"conceit of wisdom"—the unreal knowledge acquired through the written word—eventually became
the pre-eminent form of knowledge valued by the schools. There is no reason to suppose that such a
form of knowledge must always remain so highly valued.
To take another example: In introducing the personal computer to the classroom, we shall be
breaking a four-hundred-year-old truce between the gregariousness and openness fostered by
orality and the introspection and isolation fostered by the printed word. Orality stresses group
learning, cooperation, and a sense of social responsibility, which is the context within which Thamus
believed proper instruction and real knowledge must be communicated. Print stresses individualized
learning, competition, and personal autonomy. Over four centuries, teachers, while emphasizing print,
have allowed orality its place in the classroom, and have therefore achieved a kind of pedagogical
peace between these two forms of learning, so that what is valuable in each can be maximized. Now
comes the computer, carrying anew the banner of private learning and individual problem-solving.
Will the widespread use of computers in the classroom defeat once and for all the claims of communal
speech? Will the computer raise egocentrism to the status of a virtue?
These are the kinds of questions that technological change brings to mind when one grasps, as
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Thamus did, that technological competition ignites total war, which means it is not possible to contain
the effects of a new technology to a limited sphere of human activity. If this metaphor puts the
matter too brutally, we may try a gentler, kinder one: Technological change is neither additive nor
subtractive. It is ecological. I mean "ecological" in the same sense as the word is used by
environmental scientists. One significant change generates total change. If you remove the
caterpillars from a given habitat, you are not left with the same environment minus caterpillars: you
have a new environment, and you have reconstituted the conditions of survival; the same is true if
you add caterpillars to an environment that has had none. This is how the ecology of media works
as well. A new technology does not add or subtract something. It changes everything. In the year
1500, fifty years after the printing press was invented, we did not have old Europe plus the
printing press. We had a different Europe. After television, the United States was not America plus
television; television gave a new coloration to every political campaign, to every home, to every
school, to every church, to every industry. And that is why the competition among media is so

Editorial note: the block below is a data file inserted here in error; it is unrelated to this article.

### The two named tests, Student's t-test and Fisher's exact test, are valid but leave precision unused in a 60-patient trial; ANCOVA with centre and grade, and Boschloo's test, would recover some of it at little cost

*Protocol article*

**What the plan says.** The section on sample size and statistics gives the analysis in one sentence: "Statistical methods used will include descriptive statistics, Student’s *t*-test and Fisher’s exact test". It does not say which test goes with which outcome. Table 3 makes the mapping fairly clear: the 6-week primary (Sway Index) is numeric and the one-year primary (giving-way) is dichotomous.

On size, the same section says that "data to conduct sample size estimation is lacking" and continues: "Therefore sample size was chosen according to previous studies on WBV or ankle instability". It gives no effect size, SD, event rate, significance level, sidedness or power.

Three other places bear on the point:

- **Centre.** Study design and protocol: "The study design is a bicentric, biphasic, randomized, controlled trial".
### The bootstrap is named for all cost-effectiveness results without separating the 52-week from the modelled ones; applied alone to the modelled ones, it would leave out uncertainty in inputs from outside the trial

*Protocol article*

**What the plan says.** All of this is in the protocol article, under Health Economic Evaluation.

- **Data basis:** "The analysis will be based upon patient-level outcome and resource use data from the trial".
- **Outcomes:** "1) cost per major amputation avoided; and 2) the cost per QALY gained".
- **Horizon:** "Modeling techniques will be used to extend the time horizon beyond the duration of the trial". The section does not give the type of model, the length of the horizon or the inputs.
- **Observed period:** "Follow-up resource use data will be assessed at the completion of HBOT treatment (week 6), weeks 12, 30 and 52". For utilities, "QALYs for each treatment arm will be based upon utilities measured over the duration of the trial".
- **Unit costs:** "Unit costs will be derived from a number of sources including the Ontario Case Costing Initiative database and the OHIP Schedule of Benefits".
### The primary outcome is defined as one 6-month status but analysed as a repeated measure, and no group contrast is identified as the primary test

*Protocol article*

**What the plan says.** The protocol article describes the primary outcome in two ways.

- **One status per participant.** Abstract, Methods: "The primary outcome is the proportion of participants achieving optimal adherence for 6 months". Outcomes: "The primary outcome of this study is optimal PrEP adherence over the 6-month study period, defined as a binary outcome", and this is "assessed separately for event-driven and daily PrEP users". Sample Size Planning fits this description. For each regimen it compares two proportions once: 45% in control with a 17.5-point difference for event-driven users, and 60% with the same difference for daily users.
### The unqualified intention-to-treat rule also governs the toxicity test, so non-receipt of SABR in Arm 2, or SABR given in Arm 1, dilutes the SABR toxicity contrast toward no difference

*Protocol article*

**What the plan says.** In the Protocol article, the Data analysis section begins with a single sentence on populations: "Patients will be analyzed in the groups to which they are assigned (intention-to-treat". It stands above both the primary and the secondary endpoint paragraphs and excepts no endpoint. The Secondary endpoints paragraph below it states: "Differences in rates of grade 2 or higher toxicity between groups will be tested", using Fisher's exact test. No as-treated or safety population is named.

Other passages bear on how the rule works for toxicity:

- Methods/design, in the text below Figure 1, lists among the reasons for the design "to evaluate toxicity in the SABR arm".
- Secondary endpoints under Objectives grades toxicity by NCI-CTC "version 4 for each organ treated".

fierce. Surrounding every technology are institutions whose organization—not to mention their
reason for being—reflects the world-view promoted by the technology. Therefore, when an old
technology is assaulted by a new one, institutions are threatened. When institutions are threatened,
a culture finds itself in crisis. This is serious business, which is why we learn nothing when educators
ask, Will students learn mathematics better by computers than by textbooks? Or when businessmen
ask, Through which medium can we sell more products? Or when preachers ask, Can we reach
more people through television than through radio? Or when politicians ask, How effective are
messages sent through different media? Such questions have an immediate, practical value to those
who ask them, but they are diversionary. They direct our attention away from the serious social,
intellectual, and institutional crises that new media foster.
Perhaps an analogy here will help to underline the point. In speaking of the meaning of a poem, T.
S. Eliot remarked that the chief use of the overt content of poetry is "to satisfy one habit of the
reader, to keep his mind diverted and quiet, while the poem does its work upon him: much as the
imaginary burglar is always provided with a bit of nice meat for the house-dog." In other words, in
asking their practical questions, educators, entrepreneurs, preachers, and politicians are like the
house-dog munching peacefully on the meat while the house is looted. Perhaps some of them know
this and do not especially care. After all, a nice piece of meat, offered graciously, does take care of
the problem of where the next meal will come from. But for the rest of us, it cannot be acceptable to
have the house invaded without protest or at least awareness.
What we need to consider about the computer has nothing to do with its efficiency as a
teaching tool. We need to know in what ways it is altering our conception of learning, and how, in